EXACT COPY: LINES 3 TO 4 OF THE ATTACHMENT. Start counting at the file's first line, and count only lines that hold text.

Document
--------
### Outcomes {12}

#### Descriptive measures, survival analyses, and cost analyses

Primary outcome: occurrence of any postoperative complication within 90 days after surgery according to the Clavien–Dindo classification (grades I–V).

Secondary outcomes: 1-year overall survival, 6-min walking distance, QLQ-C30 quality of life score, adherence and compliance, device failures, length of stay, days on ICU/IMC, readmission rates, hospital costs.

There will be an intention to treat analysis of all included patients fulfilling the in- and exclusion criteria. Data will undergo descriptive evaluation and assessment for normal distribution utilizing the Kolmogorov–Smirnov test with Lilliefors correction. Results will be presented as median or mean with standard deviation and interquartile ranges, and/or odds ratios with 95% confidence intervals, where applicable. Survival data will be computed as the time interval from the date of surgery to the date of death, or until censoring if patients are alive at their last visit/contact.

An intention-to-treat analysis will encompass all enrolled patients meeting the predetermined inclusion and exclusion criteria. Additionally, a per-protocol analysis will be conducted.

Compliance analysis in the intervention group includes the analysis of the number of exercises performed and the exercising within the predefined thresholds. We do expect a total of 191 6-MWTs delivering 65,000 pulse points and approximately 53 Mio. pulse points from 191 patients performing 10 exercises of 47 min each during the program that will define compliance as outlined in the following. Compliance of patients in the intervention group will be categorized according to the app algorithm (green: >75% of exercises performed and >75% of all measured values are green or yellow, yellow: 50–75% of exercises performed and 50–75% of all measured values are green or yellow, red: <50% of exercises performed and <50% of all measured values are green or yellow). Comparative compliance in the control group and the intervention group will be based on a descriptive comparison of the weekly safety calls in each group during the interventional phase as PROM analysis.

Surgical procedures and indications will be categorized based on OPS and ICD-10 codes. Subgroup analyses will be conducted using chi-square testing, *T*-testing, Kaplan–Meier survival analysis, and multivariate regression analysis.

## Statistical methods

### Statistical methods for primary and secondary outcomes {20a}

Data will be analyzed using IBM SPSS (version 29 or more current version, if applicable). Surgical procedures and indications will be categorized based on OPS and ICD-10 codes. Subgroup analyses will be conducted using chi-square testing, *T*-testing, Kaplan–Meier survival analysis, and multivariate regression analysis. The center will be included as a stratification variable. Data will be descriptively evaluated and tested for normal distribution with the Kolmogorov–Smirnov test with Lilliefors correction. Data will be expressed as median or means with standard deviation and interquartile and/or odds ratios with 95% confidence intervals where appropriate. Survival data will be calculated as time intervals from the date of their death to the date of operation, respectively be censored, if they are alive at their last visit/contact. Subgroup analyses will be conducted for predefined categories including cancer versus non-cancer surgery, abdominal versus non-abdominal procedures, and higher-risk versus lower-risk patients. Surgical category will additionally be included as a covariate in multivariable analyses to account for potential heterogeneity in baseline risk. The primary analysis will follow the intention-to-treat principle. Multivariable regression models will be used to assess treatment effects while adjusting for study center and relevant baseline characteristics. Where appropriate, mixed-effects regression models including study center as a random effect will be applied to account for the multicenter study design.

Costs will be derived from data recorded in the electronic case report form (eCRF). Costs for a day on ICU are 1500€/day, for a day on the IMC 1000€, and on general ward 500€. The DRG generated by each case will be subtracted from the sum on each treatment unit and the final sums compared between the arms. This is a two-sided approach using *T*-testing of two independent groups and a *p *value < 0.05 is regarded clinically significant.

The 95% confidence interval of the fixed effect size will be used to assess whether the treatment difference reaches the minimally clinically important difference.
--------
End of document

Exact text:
Primary outcome: occurrence of any postoperative complication within 90 days after surgery according to the Clavien–Dindo classification (grades I–V).

Secondary outcomes: 1-year overall survival, 6-min walking distance, QLQ-C30 quality of life score, adherence and compliance, device failures, length of stay, days on ICU/IMC, readmission rates, hospital costs.